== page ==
Certified Nursing Assistant - CNA
- Publish Date: 2009/02/19 - (Rev. 2014/12/22)
- Author: Michael A. Morales
- Contact : -
Outline: The position of a Certified Nursing Assistant or Home Health Aide is a critical element to a variety of medical and health care-related organizations.
The position of a Certified Nursing Assistant or Home Health Aide is a critical element to a variety of medical and health care-related organizations.
CNA's provide direct care to patients in various area of need and are also sometimes referred to as called patient care technicians.
With the current trend of health care professions on the incline, CNA jobs are in demand more now then ever. If you like working with people and are interested in the health care field, consider looking into, becoming a certified nursing assistant. Certification classes can be 4-6-8-12-weeks with the course being provided by organizations like the American Red Cross, vocational schools or community colleges. If you are looking for online CNA training, it will be a challenge to find an online CNA class.
Generally CNA programs and classes have some online training but the bigger part of the course is in class. Free CNA courses are a bit of a stretch, but nothing is impossible. Good luck on that one. Certified Nursing assistants can earn salaries of between $23,000 and $30,000 per year.The main factors affecting CNA salaries are years of experience and the facility in which they are employed. CNAs work in nursing homes, hospitals, mental health facilities, assisted living facilities, and private homes.
Home health aides help seniors, convalescent, or disabled people who live in their own homes rather then a health care facility. Under the supervision of medical staff, they provide health related services, such as administering medications, checking vital signs, assist with hygiene, give massages and provide skin care, or assist with braces and artificial limbs. Home health aides can provide housekeeping and routine personal care services and like nursing aides, may help with simple exercises that have been prescribed by a physician. Experienced home health aides, with training, also may assist with medical equipment such as ventilators, which help patients breathe.
CPR/First Aid Certification for CNA's and HHA's
Most schools providing CNA and HHA training will have first and CPR training within the course. However, programs are different across the country and all programs do not necessarily certified student in first and CPR. It is important to check and find out whether the program you are considering provides you will the needed certification in addition to the training. Employers will almost certainly require one or both certifications, so it is best to simply get obtain both certifications. If you are considering online CPR and First Aid certification it is advisable that you take a course which has a physical class attendance requirement in addition to the online training. Some organizations (especially hospitals) will not accept CPR First Aid certification that is done entirely online. Although it is certainly less expensive and convenient, there is a chance that it will not meet an employer's requirement. It is necessary that CNA's and HHA's are competent in basic life support considering the fact they are direct patient care technicians and likely to experience a patient having a heart attack or suffering sudden cardiac arrest at some point in their career, if not multiple times. Proper training ensures that care providers are responding appropriately and effectively.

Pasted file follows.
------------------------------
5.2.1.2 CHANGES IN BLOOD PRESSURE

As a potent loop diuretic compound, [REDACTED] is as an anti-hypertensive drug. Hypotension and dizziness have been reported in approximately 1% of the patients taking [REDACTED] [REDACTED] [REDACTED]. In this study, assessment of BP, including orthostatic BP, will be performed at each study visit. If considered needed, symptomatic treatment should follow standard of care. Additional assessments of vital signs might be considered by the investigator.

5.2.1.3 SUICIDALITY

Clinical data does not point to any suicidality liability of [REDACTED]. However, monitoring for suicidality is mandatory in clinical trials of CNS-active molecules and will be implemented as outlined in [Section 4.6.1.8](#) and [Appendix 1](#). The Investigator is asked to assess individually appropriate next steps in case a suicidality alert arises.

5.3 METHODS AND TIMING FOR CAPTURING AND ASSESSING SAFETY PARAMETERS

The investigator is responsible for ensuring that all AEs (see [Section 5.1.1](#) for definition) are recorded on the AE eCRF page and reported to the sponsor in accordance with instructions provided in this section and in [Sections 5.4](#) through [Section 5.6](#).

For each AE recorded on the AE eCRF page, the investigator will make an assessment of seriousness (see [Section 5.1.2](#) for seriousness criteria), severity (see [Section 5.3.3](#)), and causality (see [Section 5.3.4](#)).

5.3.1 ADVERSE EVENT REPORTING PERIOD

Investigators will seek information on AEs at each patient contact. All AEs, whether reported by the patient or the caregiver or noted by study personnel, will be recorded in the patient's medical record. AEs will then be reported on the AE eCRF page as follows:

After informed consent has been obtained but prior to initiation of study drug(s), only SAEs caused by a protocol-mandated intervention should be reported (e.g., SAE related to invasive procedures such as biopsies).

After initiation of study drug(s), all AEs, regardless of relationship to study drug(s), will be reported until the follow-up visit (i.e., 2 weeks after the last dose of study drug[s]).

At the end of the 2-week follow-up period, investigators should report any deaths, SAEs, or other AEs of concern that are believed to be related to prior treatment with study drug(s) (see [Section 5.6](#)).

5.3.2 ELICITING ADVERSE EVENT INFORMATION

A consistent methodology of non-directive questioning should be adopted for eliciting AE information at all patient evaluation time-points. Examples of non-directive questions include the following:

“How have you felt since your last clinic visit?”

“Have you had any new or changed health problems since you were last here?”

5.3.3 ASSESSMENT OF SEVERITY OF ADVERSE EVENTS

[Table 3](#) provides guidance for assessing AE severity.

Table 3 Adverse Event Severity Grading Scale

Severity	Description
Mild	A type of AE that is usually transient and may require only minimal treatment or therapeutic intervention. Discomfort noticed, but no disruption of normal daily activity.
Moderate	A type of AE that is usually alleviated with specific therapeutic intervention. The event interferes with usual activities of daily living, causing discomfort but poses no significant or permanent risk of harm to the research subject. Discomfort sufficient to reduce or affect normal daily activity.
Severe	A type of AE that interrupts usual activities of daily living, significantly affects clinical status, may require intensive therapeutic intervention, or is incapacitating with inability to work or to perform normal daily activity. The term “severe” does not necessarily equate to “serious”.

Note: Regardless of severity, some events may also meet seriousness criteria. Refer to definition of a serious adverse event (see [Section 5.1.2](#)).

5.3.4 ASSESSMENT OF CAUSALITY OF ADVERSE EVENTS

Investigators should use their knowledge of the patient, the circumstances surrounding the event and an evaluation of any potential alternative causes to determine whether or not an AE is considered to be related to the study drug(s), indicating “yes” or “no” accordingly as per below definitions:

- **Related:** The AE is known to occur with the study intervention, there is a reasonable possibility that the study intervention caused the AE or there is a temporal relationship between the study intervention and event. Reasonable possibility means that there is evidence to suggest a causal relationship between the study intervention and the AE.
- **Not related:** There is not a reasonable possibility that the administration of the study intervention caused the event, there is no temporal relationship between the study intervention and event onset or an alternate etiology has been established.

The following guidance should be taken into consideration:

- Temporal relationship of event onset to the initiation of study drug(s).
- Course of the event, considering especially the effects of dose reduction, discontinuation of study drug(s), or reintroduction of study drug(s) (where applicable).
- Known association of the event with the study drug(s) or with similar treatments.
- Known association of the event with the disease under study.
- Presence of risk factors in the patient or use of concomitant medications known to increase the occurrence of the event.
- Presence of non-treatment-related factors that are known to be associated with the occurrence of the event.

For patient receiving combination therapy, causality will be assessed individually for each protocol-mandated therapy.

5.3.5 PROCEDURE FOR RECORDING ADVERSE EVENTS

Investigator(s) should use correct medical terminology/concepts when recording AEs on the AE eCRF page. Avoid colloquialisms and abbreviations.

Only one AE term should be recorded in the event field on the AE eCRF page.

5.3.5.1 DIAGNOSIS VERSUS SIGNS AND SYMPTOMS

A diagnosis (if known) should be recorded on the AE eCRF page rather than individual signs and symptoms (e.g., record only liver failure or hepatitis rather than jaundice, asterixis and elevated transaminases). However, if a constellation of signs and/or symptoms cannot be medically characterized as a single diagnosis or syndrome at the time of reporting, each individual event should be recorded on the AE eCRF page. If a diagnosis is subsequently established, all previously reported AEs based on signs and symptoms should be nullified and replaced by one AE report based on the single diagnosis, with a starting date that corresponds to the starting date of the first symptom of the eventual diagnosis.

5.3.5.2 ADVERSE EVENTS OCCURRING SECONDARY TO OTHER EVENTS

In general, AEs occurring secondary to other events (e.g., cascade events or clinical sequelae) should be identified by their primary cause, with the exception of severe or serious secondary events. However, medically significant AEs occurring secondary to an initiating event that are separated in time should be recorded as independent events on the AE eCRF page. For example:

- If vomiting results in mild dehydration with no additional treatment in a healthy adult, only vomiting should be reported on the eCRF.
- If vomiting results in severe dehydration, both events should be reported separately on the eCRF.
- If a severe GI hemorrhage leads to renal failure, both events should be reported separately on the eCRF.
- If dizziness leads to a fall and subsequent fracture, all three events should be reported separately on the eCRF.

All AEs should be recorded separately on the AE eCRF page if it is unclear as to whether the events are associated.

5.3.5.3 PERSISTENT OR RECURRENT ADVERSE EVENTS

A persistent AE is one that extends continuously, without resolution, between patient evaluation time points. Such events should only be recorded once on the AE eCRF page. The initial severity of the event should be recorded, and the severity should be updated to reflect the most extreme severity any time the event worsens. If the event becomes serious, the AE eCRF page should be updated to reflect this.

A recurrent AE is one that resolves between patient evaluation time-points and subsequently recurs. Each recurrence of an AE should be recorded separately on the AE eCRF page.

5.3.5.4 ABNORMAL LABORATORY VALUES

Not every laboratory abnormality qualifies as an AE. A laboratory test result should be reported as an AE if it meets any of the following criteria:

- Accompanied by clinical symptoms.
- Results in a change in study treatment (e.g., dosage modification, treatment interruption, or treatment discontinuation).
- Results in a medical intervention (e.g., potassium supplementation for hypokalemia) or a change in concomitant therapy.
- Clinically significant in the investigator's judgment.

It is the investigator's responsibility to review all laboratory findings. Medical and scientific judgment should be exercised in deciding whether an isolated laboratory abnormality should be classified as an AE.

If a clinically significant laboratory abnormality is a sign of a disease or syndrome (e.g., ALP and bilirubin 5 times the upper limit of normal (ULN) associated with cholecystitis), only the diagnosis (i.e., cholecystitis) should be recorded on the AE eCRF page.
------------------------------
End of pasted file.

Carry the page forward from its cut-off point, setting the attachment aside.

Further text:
Professional liability insurance protects CNA's, HHA and other health care professions against allegations of malpractice. Your employer may provide coverage for you, but it may not cover you in all cases. Your employer's policy may cover you, but usually only up to a certain point. An employer's policy is designed protect their needs and interests first. If you have your own protection, you will have the benefit of your own representation that is concerned specifically with your interests and needs.
Is insurance really that important
Facilities are being bought and sold all the time, sometimes they are closed. What might happen if you are named in a lawsuit for an incident that occurred three years ago and you no longer work at that facility, or, it is now closed? This is when having your own policy really pays off. Your employer's policy probably only covers you while you are at work. It is unlikely that your employer's policy will protect you if you give medical advice after hours or perform any volunteer work.
Insurance is a personal decision that you need to make. The question you may want to ask yourself is "What if I don't have coverage or have enough coverage and I'm sued" When something happens and a patient is injured, attorneys will name everyone in the lawsuit who was involved in the patients' care. That will happen whether you have your own coverage or not. But if you do have your own coverage, and are named in a lawsuit, having a policy can protect you by preparing you for a deposition and paying for your defense and in addition any settlement or judgment against you.
Reference: Michael Morales is an EMT-Paramedic and program director for Vital Ethics, providing basic and advanced life support training and certification programs to health care professionals www.vitalethics.org
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